Every year we have a little help from a good friend to the tour in promoting it. The article that follows is his writing, and the photo credit goes to him as well.
The balletic beauty of dance captured in crystalline pendant.
Contrasting dark and light windows into the yin and yang of an artist’s soul.
Creativity fired by imagination and a 1,650-degree oven.
And playful technique generating abstract vision from a natural scene.
The 10th Annual Oxford Studio Tour Saturday, May 6 and Sunday, May 7 from 10 a.m. to 5 p.m. features 38 individual artists, including nine new exhibitors at 18 locations throughout the county. Glossy brochures available at art galleries and tourist sites both in the country and beyond, and the website http://www.oxfordstudiotour.ca contain a complete listing of artists, descriptions of their work, locations and detailed maps. Those seeking further information may call 519-842-6151.
The collective works in double digits worth of distinct media ranging through various painting styles and photography to pottery, jewellery and fibre arts, journeying disparate artistic routes along a linked quest for creative expression.
“She looks like she’s on point,” explained Judy Feskun of a rose quartz heart crystal pendant combination topped by a tourmaline (“flower in her hair”) she refers to as ‘The Ballerina.’
“I see something (in her mind) and I make it,” continued Feskun, who began creating sterling silver and copper wire and semi-precious stone jewellery 15 years ago after reading an article on wire wrapping. “All I was thinking was ballerina, because she dances on point.”
Each component is meticulously selected to fit her original vision and composed using pliers and wire-cutters, a simple, elemental process bringing Feskun close enough to her work to personify each piece, be it the ballerina, or a related compilation using doubled, darker hearts.
“I call her the belly dancer.”
‘Darker’ vision may not have been Tabitha Verbuyst’s goal. But exploration of broken, abandoned and forgotten things took her down that road in an oil painting of a derelict white house surrounded by starkly dead trees and foreboding storm clouds, ‘yin’ to a contrasting ‘yang’ featuring a bright, yellow residence set off by a field of sunflowers.
“My daughter thinks the one has ghosts in it,” Verbuyst laughed, admitting the paintings illustrate elements of her own psyche.
“I’m drawn into that,” she admitted of an approach, both subject and colour, contrasting light and dark to create dramatically-emotional work intended to help the viewer bring a restored narrative to abandoned shells.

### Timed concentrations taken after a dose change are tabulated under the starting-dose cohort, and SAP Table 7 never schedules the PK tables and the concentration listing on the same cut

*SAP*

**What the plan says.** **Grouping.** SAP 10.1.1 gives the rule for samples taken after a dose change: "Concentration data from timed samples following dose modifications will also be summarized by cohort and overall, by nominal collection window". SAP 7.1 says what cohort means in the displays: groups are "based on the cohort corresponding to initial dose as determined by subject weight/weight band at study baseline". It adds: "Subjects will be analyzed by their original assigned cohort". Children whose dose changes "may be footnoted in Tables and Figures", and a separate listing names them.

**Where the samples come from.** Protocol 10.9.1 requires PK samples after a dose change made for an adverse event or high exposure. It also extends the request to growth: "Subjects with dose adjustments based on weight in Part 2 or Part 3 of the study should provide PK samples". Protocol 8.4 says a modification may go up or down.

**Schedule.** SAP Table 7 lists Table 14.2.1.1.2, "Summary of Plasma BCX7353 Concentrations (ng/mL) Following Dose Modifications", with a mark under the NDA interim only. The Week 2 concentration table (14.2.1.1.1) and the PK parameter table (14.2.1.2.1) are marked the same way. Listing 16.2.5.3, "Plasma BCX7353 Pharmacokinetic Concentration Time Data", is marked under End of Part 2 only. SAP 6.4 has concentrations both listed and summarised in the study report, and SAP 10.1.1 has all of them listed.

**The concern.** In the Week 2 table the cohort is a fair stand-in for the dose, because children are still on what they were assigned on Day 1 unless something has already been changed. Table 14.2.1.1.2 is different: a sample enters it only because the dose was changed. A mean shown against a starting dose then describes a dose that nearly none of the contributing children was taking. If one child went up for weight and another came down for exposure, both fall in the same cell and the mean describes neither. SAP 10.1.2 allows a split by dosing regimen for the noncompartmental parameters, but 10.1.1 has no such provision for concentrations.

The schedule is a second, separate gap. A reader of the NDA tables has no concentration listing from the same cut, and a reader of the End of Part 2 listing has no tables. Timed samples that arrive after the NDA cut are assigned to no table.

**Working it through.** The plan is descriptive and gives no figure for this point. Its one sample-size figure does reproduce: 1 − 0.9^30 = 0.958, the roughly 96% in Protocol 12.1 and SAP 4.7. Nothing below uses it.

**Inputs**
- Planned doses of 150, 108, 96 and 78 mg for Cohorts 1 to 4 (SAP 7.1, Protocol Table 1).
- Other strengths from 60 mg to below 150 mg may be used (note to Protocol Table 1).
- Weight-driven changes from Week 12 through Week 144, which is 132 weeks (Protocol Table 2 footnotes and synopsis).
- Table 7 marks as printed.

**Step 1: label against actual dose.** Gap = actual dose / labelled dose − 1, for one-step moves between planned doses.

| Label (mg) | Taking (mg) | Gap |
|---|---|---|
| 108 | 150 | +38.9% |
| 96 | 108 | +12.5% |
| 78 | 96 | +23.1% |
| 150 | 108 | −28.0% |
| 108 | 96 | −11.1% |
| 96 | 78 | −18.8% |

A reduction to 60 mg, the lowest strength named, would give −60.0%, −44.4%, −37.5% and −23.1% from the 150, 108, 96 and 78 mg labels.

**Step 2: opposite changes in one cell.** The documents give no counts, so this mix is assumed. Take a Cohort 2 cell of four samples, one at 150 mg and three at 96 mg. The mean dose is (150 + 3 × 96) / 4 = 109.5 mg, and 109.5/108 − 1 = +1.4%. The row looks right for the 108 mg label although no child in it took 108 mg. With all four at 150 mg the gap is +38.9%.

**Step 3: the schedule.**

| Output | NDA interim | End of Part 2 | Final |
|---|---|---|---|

“You kind of draw your own conclusions to them.”
Janet Whittington’s process concludes with two hours at 1,650 F. It begins with precious metal particles, a binding agent and water formed into artisanal jewellery using hand-built pottery techniques.
“I liken it to pottery in miniature,” said Whittington.
The firing process leaves hollow pure silver or other precious metal forms with individually-patterned exteriors.
“I love all the textures I can create,” said Whittington, whose recent work is informed by a South-East Asian journey. This summer, Africa is on the horizon, physical experience she anticipates will translate into tangible results.
“It will be interesting to see what comes of that.”
It is interesting to see what has come of Gary Payne’s 30-year exploration of thinking and creating outside of the artistic box. A 1982 painting of a windmill reproduced in detail from a postcard contrasts sharply with a more recent ‘playful, colourful, non-objective’ view of the same. Placed side by side, the inspirational elements are clearly visible in an interpretation accomplished through contemporary techniques including a paintbrush with the bristles removed and stub honed via a pencil sharpener, knife blade, sponge, or a random piece of paper retrieved from the floor.
“This is the same thing,” smiled Payne, indicating the distantly-related pieces. “I love to play, I love to play.”
Those are but four of the creative visions on display throughout the two-day tour. Participants range from enthusiastic amateurs to seasoned 30-year professionals like Ontario Society of Artists member Cathy Groulx, whose work is featured in Ontario government collections. Regardless of experience level, or whether artists approach their work as livelihood or part-time outlet, there is a shared passion for the creative process.
“It’s a part of me that I can’t turn off,” said Groulx. “Every painting is a new challenge I look forward to.”
Every tour is a challenge looked forward to by organizers including Sue Goossens, a distinctive and well-known Otterville-area watercolour artist. The tour truly does offer something for everyone, says Goossens, a cliché, but accurate nonetheless.
The collected works represent a broad body of work both creatively and geographically that Goossens says is beyond the scope of two days. Rather than making the tour a race, she suggests previewing the brochure or website, narrowing down some preferences, including a new medium or two for variety, and spending some time to soak up the atmosphere and enjoy the art.
“Talk to the artists,” she concluded. “Spend some time.”